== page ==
Conclusion ...................................................................................... 14

Oracle Unified Method White Paper

Executive Overview

The Oracle Unified Method (OUM) is Oracles standards-based method that enables the
entire Enterprise Information Technology (IT) lifecycle. OUM provides an implementation
approach that is rapid, broadly adaptive, and business-focused. OUM includes a
comprehensive project and program management framework and materials to support
Oracles growing focus on enterprise-level IT strategy, architecture, and governance.
Oracles Global Methods team has packaged OUM to accelerate your IT projects. OUM
presents an organized, yet flexible, approach. Its defined, operational framework helps
anticipate critical project needs and dependencies. With OUM, you can move efficiently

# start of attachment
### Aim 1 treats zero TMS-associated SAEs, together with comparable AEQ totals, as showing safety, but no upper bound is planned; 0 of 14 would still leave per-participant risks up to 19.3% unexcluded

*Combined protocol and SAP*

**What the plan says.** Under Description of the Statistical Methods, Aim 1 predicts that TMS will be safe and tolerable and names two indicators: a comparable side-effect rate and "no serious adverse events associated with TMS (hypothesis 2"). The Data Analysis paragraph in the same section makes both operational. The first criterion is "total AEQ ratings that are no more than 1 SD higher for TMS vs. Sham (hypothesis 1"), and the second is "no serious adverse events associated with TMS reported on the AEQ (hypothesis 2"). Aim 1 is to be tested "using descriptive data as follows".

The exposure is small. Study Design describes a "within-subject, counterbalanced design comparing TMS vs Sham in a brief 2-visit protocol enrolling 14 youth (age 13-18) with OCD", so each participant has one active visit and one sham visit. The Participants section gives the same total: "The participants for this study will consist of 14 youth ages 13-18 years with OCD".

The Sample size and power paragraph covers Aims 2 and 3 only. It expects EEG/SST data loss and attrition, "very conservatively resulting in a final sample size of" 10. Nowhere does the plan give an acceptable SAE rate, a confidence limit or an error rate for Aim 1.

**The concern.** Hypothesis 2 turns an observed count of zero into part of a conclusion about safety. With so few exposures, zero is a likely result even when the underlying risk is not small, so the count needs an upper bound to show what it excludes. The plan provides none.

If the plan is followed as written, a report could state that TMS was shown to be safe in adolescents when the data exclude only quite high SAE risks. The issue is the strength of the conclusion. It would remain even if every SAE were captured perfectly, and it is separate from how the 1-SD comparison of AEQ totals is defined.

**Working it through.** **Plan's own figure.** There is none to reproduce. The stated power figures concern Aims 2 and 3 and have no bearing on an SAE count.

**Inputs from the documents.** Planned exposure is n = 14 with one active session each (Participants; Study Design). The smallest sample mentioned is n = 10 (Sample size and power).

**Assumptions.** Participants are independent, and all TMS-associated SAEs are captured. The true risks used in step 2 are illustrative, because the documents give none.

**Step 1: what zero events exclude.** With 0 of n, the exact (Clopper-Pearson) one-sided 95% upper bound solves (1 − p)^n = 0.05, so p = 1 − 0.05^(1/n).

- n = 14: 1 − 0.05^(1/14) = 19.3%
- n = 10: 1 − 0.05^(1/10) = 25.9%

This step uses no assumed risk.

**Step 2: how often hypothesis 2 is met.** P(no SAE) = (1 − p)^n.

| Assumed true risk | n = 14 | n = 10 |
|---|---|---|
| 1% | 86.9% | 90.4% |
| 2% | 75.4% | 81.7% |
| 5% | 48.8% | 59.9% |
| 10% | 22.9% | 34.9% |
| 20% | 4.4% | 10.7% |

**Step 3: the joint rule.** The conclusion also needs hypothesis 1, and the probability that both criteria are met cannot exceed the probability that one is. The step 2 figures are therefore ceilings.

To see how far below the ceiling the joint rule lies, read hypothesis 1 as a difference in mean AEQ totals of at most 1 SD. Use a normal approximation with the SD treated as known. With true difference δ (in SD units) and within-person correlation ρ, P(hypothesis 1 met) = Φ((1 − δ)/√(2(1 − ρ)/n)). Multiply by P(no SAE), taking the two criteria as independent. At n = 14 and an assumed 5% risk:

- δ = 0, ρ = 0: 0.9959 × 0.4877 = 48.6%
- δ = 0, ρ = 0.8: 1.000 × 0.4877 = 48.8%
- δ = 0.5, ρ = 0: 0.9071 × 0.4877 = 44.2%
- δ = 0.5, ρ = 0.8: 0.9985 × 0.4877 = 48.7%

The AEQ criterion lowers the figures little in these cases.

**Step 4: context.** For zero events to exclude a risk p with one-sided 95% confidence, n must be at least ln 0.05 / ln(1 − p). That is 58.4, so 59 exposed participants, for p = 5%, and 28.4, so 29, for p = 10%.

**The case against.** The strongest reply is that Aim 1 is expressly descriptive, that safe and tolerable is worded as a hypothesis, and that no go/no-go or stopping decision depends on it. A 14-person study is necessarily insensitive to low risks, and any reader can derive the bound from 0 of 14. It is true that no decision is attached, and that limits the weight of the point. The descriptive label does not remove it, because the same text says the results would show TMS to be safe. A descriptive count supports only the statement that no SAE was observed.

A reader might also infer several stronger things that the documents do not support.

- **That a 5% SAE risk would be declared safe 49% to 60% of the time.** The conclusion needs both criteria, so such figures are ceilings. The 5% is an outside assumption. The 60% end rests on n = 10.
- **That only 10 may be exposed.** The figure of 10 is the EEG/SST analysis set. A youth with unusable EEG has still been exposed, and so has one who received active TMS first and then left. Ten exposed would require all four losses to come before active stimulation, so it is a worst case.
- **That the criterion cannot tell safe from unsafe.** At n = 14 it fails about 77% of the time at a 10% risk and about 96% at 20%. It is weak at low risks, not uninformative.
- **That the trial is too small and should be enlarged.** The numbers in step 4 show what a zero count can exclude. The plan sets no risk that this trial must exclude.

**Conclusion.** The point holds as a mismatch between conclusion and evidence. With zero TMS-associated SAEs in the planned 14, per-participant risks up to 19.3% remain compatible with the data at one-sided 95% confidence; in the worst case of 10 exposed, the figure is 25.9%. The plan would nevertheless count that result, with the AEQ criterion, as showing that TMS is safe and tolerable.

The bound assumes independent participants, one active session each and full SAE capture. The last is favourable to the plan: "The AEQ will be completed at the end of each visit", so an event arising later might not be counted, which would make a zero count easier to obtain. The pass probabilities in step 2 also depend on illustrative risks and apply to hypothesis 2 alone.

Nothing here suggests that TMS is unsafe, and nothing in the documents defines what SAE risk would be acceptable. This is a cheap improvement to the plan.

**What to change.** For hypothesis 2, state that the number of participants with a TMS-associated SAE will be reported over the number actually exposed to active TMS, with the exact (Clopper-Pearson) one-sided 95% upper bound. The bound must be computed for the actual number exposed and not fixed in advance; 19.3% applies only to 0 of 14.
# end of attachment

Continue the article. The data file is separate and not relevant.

through the IT lifecycle to quickly achieve measurable business results.

Standards Based
OUM leverages one of the de facto industry standards, Unified Software Development Process
(UP). UP is an iterative and incremental approach to developing and implementing software
systems. Project managers use OUM to make sure they and their stakeholders develop a
shared understanding of what is needed, choose an appropriate architecture, and transfer the
ownership of the end-product to the stakeholders. OUM extends the Unified Process to
support the full scope of Oracle-related projects by incorporating field experience and
intellectual capital contributed by Oracle practitioners.
Reference: The Unified Software Development Process by Ivar Jackobson, Grady Booch, and James Rumbaugh and UML
Distilled by Fowler and Scott

Oracle Unified Method White Paper

Iterative and Incremental

OUM recognizes the advantages of an iterative and incremental approach to development and